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But we got to site 120 easily enough, and set about putting up camp.  The boys had already strung up a tarp and put up the tents, so there was little to do aside from comfort stuff, but none of us had eatten yet and I had all the food in my canoe.  Dehydrated turkey, pasta sauce, red pepper, and eggplant solved that problem!  We spent  the rest of the night catching up, tending the fire as best we could, and thinking about what we’d do on Saturday.

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We slept in a bit, rousing around 9AM, and got the morning chores out of the way.  Coffee, breakfast, looking at the lake which night had hidden before…it was a lazy start to the day.  But as is prone to happen, we went fishing just before noon.  The waters were warming up, and we didn’t want to miss any activity!  A couple friendly bass and sunfish later, we decided to check out some sites around the lake, see what we were missing.  The island site (#127) seemed nice enough, but it was site 125 that blew us away.  It had enough space to house an army, a lovely privy location, and some really neat features (there was a tree that grew all sorts of wierd ways).  If I could reserve that site, I would have.  According to the wardens that came by (first time I’ve had one look in KH), someone was booked on that site, but they never showed.

The root I'm standing on is still alive and well!

The root I’m standing on is still alive and well!

We headed back to the site for a quick bite of lunch and to stoke the fire.  By this point, we’d found some perfect logs for cutting up and chopping, and we made a point of cutting one or two pieces up when we had a chance.  It was a very tough log, so going was slow, but we were in no rush.  By the time night would come around, we had a tremendous stack of wood to keep us warm.

Plenty of firewood, even left some for the next folks

Plenty of firewood, even left some for the next folks

We had a quick lunch, and were soon out fishing again, this time in a part of the lake the wardens had pointed out.  I was solo again, and was getting no luck trolling, but the other crew was having some luck.  I headed back towards the site, as it was clouding over again (although we’d had lovely fall weather until then!) and tried my luck in the shallower side of the lake.  When the other canoe started back, I’d given up to take a bathroom break and stoke the fire up again.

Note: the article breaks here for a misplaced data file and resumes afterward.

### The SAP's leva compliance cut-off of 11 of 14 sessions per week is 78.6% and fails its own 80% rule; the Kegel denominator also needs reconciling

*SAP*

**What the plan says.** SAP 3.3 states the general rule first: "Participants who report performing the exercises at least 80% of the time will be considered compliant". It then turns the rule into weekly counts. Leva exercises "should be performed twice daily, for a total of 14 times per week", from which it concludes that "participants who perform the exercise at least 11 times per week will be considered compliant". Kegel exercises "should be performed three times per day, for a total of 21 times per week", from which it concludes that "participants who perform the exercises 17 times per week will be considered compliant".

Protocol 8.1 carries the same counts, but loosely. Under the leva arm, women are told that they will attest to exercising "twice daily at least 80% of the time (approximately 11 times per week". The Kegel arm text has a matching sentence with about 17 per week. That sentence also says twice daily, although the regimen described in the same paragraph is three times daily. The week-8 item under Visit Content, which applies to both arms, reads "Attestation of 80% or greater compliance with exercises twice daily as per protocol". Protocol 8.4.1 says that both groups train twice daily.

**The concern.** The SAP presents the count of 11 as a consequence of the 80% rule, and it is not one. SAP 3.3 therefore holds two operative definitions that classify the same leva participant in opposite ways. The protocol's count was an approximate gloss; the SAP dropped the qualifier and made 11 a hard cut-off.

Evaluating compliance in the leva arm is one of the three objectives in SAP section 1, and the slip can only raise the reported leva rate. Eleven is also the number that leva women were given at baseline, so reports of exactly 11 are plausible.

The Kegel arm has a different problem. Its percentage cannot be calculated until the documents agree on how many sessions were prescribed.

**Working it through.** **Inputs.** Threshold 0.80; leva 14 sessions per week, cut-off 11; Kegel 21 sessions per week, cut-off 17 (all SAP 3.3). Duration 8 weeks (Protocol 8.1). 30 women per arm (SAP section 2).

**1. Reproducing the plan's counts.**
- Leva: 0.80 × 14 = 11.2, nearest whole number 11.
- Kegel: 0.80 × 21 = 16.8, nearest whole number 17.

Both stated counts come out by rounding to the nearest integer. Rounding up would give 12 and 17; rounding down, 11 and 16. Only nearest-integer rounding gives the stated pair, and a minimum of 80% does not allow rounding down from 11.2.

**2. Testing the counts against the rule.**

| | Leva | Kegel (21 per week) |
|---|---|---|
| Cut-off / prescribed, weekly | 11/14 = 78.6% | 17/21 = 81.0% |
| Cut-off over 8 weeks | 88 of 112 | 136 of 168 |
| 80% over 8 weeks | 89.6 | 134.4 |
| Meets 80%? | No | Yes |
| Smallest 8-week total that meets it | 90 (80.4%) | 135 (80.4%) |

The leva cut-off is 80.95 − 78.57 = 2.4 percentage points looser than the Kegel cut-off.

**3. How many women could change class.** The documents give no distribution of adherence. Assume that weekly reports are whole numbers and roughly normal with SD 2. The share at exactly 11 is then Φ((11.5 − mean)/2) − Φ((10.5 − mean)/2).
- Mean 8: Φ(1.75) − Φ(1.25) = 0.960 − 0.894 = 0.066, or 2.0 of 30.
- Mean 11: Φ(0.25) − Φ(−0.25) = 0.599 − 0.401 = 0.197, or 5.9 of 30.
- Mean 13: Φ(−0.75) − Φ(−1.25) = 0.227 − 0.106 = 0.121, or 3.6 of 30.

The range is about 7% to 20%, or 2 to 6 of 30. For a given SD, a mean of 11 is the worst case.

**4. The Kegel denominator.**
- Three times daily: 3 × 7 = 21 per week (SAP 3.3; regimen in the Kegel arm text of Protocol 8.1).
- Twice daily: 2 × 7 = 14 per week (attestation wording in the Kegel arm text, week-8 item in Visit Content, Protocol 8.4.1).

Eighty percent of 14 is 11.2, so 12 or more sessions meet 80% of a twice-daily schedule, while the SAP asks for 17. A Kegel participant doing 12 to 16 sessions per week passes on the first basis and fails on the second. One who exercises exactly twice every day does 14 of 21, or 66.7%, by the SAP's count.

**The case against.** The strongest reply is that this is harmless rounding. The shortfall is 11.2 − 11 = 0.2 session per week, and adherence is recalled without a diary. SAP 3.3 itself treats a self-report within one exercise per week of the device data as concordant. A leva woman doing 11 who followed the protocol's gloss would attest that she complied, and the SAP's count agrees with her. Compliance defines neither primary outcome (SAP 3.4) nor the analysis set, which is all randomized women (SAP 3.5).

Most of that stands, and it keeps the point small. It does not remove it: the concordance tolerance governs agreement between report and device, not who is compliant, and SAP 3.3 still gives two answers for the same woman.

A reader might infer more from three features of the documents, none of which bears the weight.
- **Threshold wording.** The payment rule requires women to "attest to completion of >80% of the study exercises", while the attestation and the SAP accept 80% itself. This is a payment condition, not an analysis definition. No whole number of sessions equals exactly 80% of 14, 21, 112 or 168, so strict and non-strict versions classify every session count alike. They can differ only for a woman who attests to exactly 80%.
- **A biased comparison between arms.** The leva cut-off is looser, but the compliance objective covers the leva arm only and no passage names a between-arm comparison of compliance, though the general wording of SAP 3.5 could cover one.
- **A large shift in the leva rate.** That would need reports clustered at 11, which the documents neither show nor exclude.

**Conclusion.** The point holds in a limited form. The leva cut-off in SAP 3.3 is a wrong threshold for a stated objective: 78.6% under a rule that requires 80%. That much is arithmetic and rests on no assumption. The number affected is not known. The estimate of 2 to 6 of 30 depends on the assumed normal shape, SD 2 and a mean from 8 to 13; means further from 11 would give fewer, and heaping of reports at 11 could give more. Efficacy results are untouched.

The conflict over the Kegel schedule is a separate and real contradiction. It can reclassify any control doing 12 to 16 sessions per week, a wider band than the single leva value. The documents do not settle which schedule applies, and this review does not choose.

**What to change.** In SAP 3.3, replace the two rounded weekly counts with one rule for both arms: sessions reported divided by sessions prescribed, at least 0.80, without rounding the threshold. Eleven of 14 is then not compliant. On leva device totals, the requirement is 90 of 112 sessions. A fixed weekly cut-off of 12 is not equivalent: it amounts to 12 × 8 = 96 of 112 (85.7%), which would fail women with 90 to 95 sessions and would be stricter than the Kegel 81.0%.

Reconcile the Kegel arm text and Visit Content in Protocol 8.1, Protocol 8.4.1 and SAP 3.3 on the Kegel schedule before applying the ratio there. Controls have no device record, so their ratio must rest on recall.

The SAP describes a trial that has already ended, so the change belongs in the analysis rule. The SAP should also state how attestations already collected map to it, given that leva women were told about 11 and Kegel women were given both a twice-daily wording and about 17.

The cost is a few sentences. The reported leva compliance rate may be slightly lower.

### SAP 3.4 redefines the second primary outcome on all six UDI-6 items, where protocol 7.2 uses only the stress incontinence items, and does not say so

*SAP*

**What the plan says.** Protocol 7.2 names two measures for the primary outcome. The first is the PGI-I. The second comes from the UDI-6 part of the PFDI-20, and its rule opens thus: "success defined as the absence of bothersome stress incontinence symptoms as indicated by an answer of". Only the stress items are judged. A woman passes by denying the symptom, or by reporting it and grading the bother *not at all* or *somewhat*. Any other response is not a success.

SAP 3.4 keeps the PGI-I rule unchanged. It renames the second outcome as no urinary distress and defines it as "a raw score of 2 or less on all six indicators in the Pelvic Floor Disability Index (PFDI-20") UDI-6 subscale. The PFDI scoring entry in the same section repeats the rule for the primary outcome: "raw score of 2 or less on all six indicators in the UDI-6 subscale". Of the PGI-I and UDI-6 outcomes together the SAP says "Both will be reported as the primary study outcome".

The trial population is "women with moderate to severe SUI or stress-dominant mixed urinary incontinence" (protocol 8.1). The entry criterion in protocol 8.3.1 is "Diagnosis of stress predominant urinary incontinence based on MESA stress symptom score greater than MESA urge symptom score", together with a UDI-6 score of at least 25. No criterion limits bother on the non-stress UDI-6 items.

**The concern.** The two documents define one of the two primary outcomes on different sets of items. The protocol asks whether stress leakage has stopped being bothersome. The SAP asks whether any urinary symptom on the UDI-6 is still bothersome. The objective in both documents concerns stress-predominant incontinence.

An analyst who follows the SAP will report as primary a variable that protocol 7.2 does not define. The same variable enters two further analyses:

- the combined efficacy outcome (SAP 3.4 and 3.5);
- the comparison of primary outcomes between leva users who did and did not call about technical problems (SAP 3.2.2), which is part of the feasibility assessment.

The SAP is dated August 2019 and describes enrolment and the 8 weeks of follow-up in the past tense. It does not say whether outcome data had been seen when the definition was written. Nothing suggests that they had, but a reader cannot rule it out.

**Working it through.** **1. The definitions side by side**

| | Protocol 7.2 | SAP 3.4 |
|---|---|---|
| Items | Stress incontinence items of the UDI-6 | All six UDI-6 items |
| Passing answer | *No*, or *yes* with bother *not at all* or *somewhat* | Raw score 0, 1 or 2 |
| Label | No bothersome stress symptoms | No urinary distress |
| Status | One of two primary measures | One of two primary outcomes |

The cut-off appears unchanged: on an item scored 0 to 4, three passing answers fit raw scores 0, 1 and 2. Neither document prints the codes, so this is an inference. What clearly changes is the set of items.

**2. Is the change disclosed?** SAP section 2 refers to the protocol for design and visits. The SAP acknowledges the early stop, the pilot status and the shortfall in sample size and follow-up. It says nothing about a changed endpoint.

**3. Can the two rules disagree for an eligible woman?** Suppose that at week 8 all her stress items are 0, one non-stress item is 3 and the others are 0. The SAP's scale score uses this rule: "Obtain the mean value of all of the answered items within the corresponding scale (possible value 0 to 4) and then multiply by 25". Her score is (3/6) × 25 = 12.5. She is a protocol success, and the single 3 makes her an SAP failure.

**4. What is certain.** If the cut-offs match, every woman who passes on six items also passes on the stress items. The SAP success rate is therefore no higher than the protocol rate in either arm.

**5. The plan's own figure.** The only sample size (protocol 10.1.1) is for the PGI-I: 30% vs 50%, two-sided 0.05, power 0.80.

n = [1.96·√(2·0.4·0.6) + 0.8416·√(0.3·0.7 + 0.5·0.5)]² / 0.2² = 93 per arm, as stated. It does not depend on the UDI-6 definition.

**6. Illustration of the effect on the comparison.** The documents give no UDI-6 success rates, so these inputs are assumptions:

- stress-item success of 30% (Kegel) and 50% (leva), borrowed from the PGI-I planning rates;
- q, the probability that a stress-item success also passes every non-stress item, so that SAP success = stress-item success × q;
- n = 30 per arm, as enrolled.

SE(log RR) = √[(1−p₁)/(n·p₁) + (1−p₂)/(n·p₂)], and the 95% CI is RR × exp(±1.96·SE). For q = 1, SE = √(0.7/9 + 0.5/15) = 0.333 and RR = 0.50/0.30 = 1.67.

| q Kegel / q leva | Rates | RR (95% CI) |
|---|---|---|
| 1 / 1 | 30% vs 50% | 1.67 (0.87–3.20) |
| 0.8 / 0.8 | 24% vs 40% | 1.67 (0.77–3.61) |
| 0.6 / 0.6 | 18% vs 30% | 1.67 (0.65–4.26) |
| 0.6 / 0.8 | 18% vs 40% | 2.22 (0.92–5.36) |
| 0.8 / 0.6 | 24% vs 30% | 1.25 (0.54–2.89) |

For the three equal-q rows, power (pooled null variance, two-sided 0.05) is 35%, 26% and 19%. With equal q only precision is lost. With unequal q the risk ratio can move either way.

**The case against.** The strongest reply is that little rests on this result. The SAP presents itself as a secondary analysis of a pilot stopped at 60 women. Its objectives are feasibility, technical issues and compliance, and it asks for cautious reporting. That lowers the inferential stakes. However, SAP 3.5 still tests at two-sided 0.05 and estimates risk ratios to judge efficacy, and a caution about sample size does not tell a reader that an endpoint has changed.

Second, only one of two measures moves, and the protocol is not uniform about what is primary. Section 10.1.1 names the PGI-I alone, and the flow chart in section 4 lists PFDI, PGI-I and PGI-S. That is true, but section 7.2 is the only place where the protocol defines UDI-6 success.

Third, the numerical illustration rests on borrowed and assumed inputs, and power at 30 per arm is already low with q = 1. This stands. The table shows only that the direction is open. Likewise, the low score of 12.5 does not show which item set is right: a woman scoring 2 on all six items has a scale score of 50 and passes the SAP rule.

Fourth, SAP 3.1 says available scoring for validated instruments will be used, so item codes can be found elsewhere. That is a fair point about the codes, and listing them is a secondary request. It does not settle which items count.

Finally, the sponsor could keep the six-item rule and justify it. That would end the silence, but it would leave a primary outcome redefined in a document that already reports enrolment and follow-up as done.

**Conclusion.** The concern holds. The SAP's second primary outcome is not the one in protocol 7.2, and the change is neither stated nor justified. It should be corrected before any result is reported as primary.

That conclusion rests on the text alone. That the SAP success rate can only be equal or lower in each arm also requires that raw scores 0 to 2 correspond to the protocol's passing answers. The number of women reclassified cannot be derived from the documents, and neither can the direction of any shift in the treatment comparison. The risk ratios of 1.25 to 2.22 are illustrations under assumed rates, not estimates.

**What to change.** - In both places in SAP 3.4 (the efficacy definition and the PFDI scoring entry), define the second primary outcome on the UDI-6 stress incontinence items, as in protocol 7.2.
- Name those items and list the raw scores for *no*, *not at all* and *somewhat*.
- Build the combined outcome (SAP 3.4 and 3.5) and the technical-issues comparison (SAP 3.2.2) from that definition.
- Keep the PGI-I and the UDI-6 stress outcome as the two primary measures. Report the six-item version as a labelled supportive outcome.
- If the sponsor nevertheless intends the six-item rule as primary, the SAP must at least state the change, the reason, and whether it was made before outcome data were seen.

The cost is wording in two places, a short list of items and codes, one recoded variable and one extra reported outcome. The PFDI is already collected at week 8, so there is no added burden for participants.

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Dinner that night was pizza on the Outback Oven.  I adore that thing.  I can’t think of a more decadent and delicious meal when you’re 10 miles from nobody.  The others were impressed as well I think.  The coup de gras was some lake trout the other canoe had run into, cooked to perfection over the fire.  We cajoled about the year long into the night, and went to bed happy as clams.

Shane cleans up around the firepit with a paddle we all hate.

Shane cleans up around the firepit with a paddle we all hate.

Over the course of the night though, we heard the unmistakable noise of wind picking up.  The flap of a tarp and the creek of trees and leaves made us all tense when we woke up around 7:30.  It actually wasn’t that bad, there were no white-caps and the wind was going with us!  The weather networks were calling for lightning around noon, and the wind seemed to be getting worse by the minute, so we forwent breakfast in exchange for a quick coffee as we packed things up while we were dry.  Luckily we got the tents down before the drizzle started (ain’t nothin’ worse than a wet tent in your bag!), and got going around 8:30.

Bryan, with no luck from the site, but plenty in the canoe.

Bryan, with no luck from the site, but plenty in the canoe.

Not much else to say about this trip, it was a great one.  We lucked out on weather, brought all our toys to play with, and had some luck fishing.  I just hope I can get one more trip in before the ice starts up.

IanTendy Finds Out Something About Poland

Howdy folks, Ian Tendy here.  Fun Fact: I’m Polish by name.  I know nothing of the language, culture, or people of Poland aside from my relatives (all of which have been in Canada for most of their lives).  I know none of the language, can’t even ask where the bathroom is.  It’s safe to say, that beyond the food, I embrace other aspects of my heritage before the Polish aspects.